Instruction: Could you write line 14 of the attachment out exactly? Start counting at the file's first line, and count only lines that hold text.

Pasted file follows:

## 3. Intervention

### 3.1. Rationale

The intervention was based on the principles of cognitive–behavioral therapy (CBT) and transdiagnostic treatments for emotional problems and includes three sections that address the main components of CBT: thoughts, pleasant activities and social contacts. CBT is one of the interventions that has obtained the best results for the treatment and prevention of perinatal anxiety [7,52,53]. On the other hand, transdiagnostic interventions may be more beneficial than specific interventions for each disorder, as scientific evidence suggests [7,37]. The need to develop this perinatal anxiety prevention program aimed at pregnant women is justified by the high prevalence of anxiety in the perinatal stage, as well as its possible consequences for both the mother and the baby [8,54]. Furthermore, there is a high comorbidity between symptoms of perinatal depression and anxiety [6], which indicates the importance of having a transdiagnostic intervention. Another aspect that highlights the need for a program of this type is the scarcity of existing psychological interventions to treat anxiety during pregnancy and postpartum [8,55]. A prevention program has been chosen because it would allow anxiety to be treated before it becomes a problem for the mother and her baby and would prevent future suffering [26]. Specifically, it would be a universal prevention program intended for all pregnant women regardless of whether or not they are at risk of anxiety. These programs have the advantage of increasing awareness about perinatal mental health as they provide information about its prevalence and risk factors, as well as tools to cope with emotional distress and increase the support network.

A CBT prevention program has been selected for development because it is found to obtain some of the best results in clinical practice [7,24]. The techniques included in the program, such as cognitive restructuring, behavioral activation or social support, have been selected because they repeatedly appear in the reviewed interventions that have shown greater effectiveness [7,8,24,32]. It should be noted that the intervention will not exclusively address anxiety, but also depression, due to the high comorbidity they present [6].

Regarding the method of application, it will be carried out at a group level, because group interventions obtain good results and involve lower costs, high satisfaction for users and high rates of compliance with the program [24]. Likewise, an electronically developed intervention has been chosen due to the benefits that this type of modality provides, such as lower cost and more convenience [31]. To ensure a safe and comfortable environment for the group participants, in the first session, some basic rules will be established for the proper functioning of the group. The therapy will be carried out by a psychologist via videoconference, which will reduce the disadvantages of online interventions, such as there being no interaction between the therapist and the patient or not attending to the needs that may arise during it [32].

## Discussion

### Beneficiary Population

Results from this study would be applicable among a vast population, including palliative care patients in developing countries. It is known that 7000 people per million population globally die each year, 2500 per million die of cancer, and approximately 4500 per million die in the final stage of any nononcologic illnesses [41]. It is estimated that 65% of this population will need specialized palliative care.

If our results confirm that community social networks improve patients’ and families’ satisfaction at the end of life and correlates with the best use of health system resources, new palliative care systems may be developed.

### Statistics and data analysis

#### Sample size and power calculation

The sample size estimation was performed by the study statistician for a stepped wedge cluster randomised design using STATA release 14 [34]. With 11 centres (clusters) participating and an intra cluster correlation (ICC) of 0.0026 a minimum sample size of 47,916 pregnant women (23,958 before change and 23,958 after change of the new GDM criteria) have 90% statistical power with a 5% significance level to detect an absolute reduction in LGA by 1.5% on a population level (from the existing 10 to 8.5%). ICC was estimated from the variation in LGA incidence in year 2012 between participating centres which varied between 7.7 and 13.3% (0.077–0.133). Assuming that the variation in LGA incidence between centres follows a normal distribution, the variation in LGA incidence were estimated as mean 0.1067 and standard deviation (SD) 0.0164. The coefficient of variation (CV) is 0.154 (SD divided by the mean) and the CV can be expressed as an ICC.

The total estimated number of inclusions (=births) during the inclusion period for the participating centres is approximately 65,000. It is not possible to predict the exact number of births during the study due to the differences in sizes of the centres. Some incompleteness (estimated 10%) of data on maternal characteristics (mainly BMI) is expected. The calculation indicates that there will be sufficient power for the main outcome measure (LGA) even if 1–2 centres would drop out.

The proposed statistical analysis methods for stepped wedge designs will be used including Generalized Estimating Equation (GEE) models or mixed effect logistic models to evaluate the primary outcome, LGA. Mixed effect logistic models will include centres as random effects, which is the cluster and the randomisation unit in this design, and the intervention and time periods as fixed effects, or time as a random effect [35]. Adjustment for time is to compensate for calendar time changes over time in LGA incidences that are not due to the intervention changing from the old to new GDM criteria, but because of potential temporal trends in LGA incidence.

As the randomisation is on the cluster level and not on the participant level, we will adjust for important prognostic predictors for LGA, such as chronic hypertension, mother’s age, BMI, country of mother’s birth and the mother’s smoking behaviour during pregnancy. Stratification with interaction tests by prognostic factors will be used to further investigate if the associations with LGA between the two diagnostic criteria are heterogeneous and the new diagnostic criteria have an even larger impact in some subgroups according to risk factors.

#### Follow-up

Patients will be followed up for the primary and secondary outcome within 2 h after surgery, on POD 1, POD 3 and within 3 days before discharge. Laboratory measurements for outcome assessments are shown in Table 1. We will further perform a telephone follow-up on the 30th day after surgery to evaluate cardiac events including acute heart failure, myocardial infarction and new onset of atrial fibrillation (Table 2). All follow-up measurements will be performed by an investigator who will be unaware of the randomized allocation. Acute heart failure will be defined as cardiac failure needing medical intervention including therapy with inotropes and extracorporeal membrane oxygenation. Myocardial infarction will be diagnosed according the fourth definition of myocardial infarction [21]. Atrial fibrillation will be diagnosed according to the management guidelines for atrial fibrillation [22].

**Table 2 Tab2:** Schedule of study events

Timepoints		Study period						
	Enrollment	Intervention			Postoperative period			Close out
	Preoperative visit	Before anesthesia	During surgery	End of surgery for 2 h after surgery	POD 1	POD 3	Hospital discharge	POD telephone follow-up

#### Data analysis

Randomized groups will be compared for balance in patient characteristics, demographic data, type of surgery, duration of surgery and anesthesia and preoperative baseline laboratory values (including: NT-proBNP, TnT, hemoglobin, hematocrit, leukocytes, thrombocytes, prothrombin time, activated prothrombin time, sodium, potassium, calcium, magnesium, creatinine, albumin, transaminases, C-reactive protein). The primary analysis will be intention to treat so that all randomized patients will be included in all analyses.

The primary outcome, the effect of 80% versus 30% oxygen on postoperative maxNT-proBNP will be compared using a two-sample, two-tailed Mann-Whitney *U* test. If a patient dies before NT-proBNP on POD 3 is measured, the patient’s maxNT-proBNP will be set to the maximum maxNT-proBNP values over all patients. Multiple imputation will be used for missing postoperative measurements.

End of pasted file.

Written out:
The proposed statistical analysis methods for stepped wedge designs will be used including Generalized Estimating Equation (GEE) models or mixed effect logistic models to evaluate the primary outcome, LGA. Mixed effect logistic models will include centres as random effects, which is the cluster and the randomisation unit in this design, and the intervention and time periods as fixed effects, or time as a random effect [35]. Adjustment for time is to compensate for calendar time changes over time in LGA incidences that are not due to the intervention changing from the old to new GDM criteria, but because of potential temporal trends in LGA incidence.